Many designers and builders of infrastructure are motivated by the public good; they appreciate that their water treatment plants, sewer systems, electrical networks, and other projects are helping people live better lives.

For many years, infrastructure businesses have successfully created benefits for citizens while also generating significant economic value for themselves and their business partners. Clean water supply and efficient sewage disposal, for example, helped eradicate many diseases and supported a healthier population. Reliable road networks allow goods to be plentiful and affordable. While most of these projects were owned and operated by the public sector, the companies who built and maintained them made a profit doing so.

However, more recently, members of this sector have come to realize that while they are doing some good, the negative impacts of their work are growing—such as increased costs for design, construction, and maintenance, as well as materials shortages, deforestation, energy costs, and groundwater impacts. Secondary impacts are also multiplying, including carbon emissions and greenhouse gases from vehicles, ecosystem declines, food security, and increasing social inequality. Some have started to connect the challenge of remaining profitable with the additional risks and opportunities these unintended consequences create for those designing, building, and maintaining our infrastructure.

Accordingly, some members of the infrastructure industry started to ask: Is there a way to do even more good, by reducing these unintended environmental and social costs, while also doing better financially? Could we build better businesses, more fit   for this emerging future while reducing risk?

The state of bidding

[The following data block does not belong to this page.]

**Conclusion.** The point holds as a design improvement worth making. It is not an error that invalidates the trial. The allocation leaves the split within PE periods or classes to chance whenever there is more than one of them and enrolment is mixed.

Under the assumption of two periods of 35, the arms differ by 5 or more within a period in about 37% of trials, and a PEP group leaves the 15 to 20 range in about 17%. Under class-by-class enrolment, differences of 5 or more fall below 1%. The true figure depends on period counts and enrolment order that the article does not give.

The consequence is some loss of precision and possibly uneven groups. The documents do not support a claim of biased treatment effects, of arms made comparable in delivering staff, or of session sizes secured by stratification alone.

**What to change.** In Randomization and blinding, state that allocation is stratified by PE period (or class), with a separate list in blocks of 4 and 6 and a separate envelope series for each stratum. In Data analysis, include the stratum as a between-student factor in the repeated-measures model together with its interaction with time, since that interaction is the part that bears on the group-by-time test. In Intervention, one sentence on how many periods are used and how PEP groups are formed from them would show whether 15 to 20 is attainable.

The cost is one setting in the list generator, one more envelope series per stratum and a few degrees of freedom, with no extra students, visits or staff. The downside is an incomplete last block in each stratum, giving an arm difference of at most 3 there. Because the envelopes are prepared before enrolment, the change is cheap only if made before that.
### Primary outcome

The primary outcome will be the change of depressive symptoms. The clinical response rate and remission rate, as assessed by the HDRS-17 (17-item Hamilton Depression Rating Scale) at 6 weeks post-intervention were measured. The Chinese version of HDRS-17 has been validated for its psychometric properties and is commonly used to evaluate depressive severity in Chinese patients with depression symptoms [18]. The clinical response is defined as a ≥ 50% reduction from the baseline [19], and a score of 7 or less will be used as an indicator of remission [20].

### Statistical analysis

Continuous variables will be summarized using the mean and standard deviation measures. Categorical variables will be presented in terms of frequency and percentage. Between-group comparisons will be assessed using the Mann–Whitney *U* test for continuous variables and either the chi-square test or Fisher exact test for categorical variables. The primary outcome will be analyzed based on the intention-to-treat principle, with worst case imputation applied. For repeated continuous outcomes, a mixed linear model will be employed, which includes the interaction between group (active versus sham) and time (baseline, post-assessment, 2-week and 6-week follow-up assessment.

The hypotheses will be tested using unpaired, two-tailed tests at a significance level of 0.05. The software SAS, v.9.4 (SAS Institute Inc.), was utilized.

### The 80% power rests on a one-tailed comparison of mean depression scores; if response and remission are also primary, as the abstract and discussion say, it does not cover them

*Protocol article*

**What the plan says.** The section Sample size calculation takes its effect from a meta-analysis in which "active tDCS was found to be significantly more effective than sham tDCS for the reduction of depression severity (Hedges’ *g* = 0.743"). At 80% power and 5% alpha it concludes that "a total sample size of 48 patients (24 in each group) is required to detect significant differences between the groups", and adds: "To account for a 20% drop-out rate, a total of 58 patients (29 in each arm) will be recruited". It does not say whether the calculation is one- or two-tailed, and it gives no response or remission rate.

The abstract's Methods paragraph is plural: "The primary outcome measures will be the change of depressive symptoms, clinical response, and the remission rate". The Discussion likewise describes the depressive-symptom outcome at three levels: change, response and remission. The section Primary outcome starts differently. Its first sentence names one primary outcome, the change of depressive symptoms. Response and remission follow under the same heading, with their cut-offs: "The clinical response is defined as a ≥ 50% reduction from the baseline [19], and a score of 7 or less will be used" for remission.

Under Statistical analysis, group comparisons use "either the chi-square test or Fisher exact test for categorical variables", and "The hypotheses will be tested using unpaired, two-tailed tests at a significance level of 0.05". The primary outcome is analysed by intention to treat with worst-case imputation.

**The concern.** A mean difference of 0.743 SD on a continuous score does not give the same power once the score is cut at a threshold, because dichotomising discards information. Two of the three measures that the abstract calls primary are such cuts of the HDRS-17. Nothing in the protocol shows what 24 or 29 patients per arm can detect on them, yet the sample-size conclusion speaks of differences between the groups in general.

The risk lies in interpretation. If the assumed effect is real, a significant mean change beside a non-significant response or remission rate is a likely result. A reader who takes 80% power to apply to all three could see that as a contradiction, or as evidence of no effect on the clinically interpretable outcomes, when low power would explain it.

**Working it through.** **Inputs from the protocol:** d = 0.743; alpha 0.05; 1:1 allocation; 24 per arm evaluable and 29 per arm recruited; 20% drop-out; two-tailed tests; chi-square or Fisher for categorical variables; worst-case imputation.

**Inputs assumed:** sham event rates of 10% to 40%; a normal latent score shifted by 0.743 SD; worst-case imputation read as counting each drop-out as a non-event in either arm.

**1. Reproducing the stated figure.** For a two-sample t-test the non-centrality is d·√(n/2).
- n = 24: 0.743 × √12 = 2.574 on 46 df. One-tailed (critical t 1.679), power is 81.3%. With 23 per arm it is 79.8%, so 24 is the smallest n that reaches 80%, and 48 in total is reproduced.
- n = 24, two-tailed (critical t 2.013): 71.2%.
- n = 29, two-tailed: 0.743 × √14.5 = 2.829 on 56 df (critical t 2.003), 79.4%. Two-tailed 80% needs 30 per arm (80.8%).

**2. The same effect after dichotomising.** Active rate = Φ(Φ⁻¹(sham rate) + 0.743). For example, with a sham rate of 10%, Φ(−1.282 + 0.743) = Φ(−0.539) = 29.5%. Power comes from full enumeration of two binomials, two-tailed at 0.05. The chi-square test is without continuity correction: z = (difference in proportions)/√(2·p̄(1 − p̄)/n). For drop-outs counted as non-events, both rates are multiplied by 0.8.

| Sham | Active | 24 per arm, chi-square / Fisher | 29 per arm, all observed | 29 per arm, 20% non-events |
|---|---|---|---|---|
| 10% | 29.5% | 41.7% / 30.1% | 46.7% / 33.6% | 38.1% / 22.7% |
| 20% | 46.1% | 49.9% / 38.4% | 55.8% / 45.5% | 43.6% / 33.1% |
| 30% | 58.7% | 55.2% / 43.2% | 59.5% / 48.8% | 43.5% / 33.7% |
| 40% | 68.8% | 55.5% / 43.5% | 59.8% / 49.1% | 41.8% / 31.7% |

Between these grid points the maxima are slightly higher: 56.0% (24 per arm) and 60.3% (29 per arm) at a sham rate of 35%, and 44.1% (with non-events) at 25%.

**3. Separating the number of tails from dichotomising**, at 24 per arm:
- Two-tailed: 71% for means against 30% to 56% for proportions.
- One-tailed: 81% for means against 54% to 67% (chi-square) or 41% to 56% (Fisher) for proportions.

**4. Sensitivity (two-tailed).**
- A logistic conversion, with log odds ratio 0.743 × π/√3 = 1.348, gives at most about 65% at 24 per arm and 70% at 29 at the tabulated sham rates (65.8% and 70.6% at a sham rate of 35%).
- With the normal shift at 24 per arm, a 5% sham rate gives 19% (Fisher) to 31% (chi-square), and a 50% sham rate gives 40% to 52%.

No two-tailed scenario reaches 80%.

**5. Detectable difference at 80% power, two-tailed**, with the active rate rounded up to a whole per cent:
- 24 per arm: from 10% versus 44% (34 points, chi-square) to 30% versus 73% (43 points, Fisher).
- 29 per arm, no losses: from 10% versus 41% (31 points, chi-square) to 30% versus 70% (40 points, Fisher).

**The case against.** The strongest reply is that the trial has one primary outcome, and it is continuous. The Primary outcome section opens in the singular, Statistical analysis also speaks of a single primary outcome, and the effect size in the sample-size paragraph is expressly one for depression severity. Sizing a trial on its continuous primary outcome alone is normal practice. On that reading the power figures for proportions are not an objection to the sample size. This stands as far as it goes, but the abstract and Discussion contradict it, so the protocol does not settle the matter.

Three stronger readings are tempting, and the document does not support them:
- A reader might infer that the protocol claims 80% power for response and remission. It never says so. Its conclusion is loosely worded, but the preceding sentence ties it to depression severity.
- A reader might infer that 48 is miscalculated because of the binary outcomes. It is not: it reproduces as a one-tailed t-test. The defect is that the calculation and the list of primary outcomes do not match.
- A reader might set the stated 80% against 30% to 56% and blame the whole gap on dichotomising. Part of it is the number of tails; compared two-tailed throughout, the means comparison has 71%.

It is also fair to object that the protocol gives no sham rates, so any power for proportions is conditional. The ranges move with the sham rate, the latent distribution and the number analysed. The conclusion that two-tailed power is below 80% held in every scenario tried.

Seeking an answer to this question requires an understanding of how infrastructure projects are currently developed. Generally, cost is a huge factor: bids are awarded based on cost, and companies involved in designing, building, and supplying projects are motivated to keep costs down in order to keep profits up. However, this model pays little attention to the unintended consequences, which can take the form of short or long-term economic, social, or environmental costs for the infrastructure purchaser, users, or community in which it’s built.

Three types of unintended consequences can result from decisions such as this:

  • Reduced effectiveness: The cost-focused model means that money saved through lower construction costs is spent through higher costs and lowered efficiencies elsewhere. In addition, since the owner is usually in the public sector, achieving other broader public policy mandates are frequently hindered by this lowest-cost approach.
  • Higher risk: If infrastructure design considers only the narrowest possible definitions of requirements (in order to keep construction costs low), it can create problems for stakeholders who may interact with it, but are not its prime users.
  • Missed innovation opportunities: Broadly considering the systems in which the infrastructure is being built and operated, including a wider range of stakeholders and their needs, is a known technique for increasing innovation and benefits.